In the 1990s the fund had poor shareholder retention as it "badly trailed" most stock funds.[14] However, between Feb. 2, 2001 and February 2, 2011, the fund averaged an 11 percent annualized return in comparison to a 1.6 percent annualized return for the S&P 500 index. When the S&P 500 index dropped 37% in the financial crisis of 2008, the Permanent Portfolio fund lost 8%.[7] However, from its 1982 inception through 2010, the fund had average annual gains of 6.5% in comparison to the S&P 500 stock index's 10.6% average annual gain over the same period.[15] The 2012 book The Permanent Portfolio: Harry Browne's Long-Term Investment Strategy discusses the funds benefits and limitations. The authors say that the fund manager's investment decisions and the costs associated with an actively managed mutual fund are a downside when compared to an index fund, but points out that the fund's management fee of 0.78% per year is below the mutual fund average.[6] According to a 2006 article in Kiplinger's personal finance magazine the fund has delivered on its goal of "long term stability with occasional market beating returns." [16]

Aggressive Growth Portfolio[edit]

The Aggressive Growth Portfolio (PAGRX) is described as a "diversified, multi-cap core, U.S. equity fund" with the goal of long term appreciation.[2] In 2002 it had $24 million in assets under management and consisted of large and mid-sized companies.[3] In the ten years prior to March 2002 it ranked #34 amongst 797 other diversified mutual funds and had a stock management turnover rate of 6%.[3] During that period it never had a negative year and its average annual gain was 2% better than the S&P 500 Index. In 2002 its annual management fee was 1.29%.[3]

Other[edit]

The company also offers a Short-Term Treasury Portfolio (PRTBX) which it describes as a short-term U.S. Treasury bonds fund.[2] The firm's Versatile Bond Portfolio (PRVBX) is said to invest 80% or more of its net assets in bonds.[2]

See also[edit]

Fail-Safe Investing

References[edit]

  1. ^ Unknown author (July 31, 2012). "Market Chatter". Midnight Trader.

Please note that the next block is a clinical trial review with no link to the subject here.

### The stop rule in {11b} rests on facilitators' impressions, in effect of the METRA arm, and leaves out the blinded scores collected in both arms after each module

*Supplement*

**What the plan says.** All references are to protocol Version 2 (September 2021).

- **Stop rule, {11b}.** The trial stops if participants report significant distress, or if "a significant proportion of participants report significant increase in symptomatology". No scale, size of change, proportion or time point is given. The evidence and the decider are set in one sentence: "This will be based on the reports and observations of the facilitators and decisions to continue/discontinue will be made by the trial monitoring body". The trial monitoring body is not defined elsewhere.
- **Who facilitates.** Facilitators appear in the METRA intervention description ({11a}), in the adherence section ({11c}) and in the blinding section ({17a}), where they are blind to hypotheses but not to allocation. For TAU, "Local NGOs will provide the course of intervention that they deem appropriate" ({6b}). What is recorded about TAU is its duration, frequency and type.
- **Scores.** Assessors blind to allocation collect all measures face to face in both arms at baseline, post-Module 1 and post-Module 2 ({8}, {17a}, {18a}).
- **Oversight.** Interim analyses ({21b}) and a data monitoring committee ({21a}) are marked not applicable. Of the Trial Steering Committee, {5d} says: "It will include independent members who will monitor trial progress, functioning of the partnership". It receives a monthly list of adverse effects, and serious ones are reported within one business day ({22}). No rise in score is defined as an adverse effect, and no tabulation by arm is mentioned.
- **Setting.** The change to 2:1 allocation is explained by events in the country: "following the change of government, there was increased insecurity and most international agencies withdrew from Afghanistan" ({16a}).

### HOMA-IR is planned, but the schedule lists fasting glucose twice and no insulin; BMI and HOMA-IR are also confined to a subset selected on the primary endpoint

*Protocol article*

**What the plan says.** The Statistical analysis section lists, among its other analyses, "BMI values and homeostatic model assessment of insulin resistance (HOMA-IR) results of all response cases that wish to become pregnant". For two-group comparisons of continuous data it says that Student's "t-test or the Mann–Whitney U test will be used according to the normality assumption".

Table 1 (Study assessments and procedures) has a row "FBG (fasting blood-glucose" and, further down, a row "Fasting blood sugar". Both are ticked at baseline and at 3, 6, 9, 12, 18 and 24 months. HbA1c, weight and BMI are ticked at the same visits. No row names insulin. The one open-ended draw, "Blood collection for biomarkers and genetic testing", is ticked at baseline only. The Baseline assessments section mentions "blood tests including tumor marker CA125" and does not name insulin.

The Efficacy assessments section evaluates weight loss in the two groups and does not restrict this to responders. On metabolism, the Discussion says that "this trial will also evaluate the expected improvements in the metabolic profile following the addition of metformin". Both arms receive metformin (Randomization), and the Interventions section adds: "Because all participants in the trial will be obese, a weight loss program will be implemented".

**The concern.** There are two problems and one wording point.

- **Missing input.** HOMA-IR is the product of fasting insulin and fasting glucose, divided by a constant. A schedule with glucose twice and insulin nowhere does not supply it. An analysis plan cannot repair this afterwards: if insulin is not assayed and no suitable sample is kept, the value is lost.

2. ^ a b c d e f g h i j k Unknown author. "About Us". Permanent Portfolio Family of Funds. Retrieved Jan 24, 2013.
  3. ^ a b c d Kosnett, Jeffrey (May 2002). "A Gold Bug Gets It Right". Kiplinger's.
  4. ^ a b c Zweig, Jason (September 17, 2010). "Unlikely Superstar: How a Forgotten Fund Got Hot in a Hurry". The Wall Street Journal. Retrieved January 24, 2013.
  5. ^ Unknown author (Feb 11, 2010). "Stocks slip again as slow-recovery fears multiply". Bloomberg News.
  6. ^ a b Rowland, Craig, Lawson, J.M. (2012). The Permanent Portfolio: Harry Browne's Long-Term Investment Strategy. Hoboken, New Jersey: Wiley Global Finance. pp. 303 to 310.
  7. ^ a b c Connell, Shaun (March 21, 2012). "How to Build an Automatic, Fail-Proof Portfolio". GuruFocus.
  8. ^ Tazner, Andrew (Dec 2008). "Best Funds for Rough Seas". Kiplinger's.
  9. ^ Grant, Tim (February 17, 2010). "Spinning Cash Into Gold". Pittsburg Post-Gazette.
  10. ^ Roy, Debarati (August 1, 2012). "Gold forecasters splitting opinions". Bloomberg News.
  11. ^ Unknown author (September 2012). "Simple vs. complicated portfolios;". Consumer Reports Money Adviser.
  12. ^ Nguyen, Pham-Duy (May 8, 2012). "Europe's crisis lifts gold to near record; Silver jumps". Bloomberg News.
  13. ^ Connell, Shaun (March 24, 2012). "Permanent Portfolio ETF?". GuruFocus.
  14. ^ Prince, Michael (June 2006). "Asset Potpourri". Kiplinger's. p. 46. Retrieved January 25, 2013.
  15. ^ Carrick, Rob (July 23, 2010). "A 'permanent' solution to your investment worries". Globe and Mail.
  16. ^ Unknown author (Sep 2006). "Hybrid Funds". Kiplinger's. p. 46.

External links[edit]